July 26, 2014

Messalonskee Stream

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Messalonskee Stream (photo Doug Watts)

Like many Central Maine streams, Messalonskee has suffered from severe water pollution that it is now only beginning to recover from. Until the early 1990s, pollution discharges from a woolen mill and residential treated sewage caused the stream to fail to meet minimum state standards for dissolved oxygen. Agricultural and other sources of non-point pollution contribute to lowered water quality as well. The impoundment of most of the river by dams exacerbates the pollution by drastically slowing the stream’s natural flow. Events in recent months have given hope that the health of Messalonskee stream in the next century may improve markedly over its health in the past century.

Re-licensing of the stream’s dams by the Federal Energy Regulatory Commission has forced the Rice’s
Rips dam owner to keep a constant flow of water through the stream bed that was dry for many decades. Local efforts have begun to address non-point pollution in Fish Brook, a major tributary of Messalonskee Stream in Oakland and Fairfield.

The removal of the Edwards Dam in 1999 in Augusta has reconnected the lowermost mile of Messalonskee Stream to the ocean. Last fall, several Kennebec Atlantic salmon were found to have spawned in lower Messalonskee Stream for the first time in many many years.

kennebecIn the summer of 2001 a portion of the Union Gas dam, the lowermost hydro-electric dam on the stream collapsed. Soon after, the dam’s owner, Florida Power & Light, drained the dam’s impoundment in Waterville for safety reasons. In September, the company announced that it was removing the center portion of the dam this fall for safety reasons. The company said it has yet to decide if the dam will be rebuilt next year.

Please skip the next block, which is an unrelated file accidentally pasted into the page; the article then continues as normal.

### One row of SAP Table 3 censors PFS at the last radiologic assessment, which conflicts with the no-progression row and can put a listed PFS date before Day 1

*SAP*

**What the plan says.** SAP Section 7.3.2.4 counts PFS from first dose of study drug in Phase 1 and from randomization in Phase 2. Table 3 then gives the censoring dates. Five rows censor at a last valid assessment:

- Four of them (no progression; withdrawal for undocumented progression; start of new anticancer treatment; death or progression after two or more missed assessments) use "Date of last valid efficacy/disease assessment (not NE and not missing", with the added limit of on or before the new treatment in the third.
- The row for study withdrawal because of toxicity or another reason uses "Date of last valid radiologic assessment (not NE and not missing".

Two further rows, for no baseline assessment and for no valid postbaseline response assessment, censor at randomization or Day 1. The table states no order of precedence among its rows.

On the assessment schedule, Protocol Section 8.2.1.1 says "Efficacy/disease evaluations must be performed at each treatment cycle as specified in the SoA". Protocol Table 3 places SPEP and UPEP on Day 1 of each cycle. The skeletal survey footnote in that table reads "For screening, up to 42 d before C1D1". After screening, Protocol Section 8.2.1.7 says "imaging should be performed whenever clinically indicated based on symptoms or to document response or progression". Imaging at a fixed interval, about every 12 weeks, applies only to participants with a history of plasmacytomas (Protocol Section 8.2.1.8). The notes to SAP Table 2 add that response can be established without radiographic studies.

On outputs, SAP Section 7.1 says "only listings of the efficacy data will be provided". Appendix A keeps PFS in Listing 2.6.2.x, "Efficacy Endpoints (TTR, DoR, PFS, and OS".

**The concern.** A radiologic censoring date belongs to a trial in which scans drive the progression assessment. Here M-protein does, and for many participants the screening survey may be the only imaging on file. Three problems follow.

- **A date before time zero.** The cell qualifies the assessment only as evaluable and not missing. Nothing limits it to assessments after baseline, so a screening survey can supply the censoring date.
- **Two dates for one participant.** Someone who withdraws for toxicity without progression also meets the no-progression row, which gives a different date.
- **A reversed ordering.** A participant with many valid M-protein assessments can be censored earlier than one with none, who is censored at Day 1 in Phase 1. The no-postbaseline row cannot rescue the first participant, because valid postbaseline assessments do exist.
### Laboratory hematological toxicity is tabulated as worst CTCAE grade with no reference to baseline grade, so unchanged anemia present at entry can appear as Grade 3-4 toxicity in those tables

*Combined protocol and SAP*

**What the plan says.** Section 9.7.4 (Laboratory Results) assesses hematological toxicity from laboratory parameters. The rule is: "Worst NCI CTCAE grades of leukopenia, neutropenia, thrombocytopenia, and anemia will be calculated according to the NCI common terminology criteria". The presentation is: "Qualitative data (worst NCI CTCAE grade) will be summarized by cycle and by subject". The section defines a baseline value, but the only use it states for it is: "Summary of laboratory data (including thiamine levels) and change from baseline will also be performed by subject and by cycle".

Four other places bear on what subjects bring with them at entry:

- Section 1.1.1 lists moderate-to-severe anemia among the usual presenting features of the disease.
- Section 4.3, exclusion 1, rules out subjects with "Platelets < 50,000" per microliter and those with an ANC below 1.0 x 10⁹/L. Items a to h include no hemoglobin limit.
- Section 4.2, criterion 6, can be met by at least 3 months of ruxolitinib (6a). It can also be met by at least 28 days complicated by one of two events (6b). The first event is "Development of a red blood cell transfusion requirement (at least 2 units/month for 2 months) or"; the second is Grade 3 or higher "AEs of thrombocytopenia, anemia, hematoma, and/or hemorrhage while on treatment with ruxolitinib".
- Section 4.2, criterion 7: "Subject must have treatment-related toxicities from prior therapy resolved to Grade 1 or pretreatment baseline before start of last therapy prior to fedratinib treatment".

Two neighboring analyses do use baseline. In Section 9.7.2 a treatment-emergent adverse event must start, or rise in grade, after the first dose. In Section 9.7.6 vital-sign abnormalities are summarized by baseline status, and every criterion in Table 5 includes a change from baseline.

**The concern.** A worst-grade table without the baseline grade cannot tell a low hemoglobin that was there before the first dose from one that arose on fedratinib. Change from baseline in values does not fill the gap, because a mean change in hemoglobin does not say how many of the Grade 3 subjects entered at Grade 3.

The Future
Messalonskee Stream flows through one of the most populous sections of Maine. Its banks pass a remarkable variety of landscapes, from residential homes, pastures and fields, a deep and narrow gorge, the neighborhoods of Waterville and a remarkably scenic
junction with the Kennebec at a long rapids called Petty’s Rips.

Across the United States, communities are recognizing the value of streams that flow through their backyards. Streams that once were severely polluted and considered eyesores are now being viewed as ideal sites for riverside parks,
nature trails, fishing, canoeing and wildlife habitat. Messalonskee still bears numerous scars of abuse and neglect. Household trash, tires and other debris litter its bank and bottom in many places.
The stream’s dams still impound about two thirds of the stream’s length. The State of Maine’s failure to prescribe appropriate
minimum flows at the stream’s dams during the dam’s recent relicensing
contribute to impaired water quality.

However, seeds of recovery have begun to take root in Messalonskee. The value of this stream
will ultimately depend on how much we value it.
For more information on the recovery of the Messalonskee go to…..

The Friends of Kennebec Salmon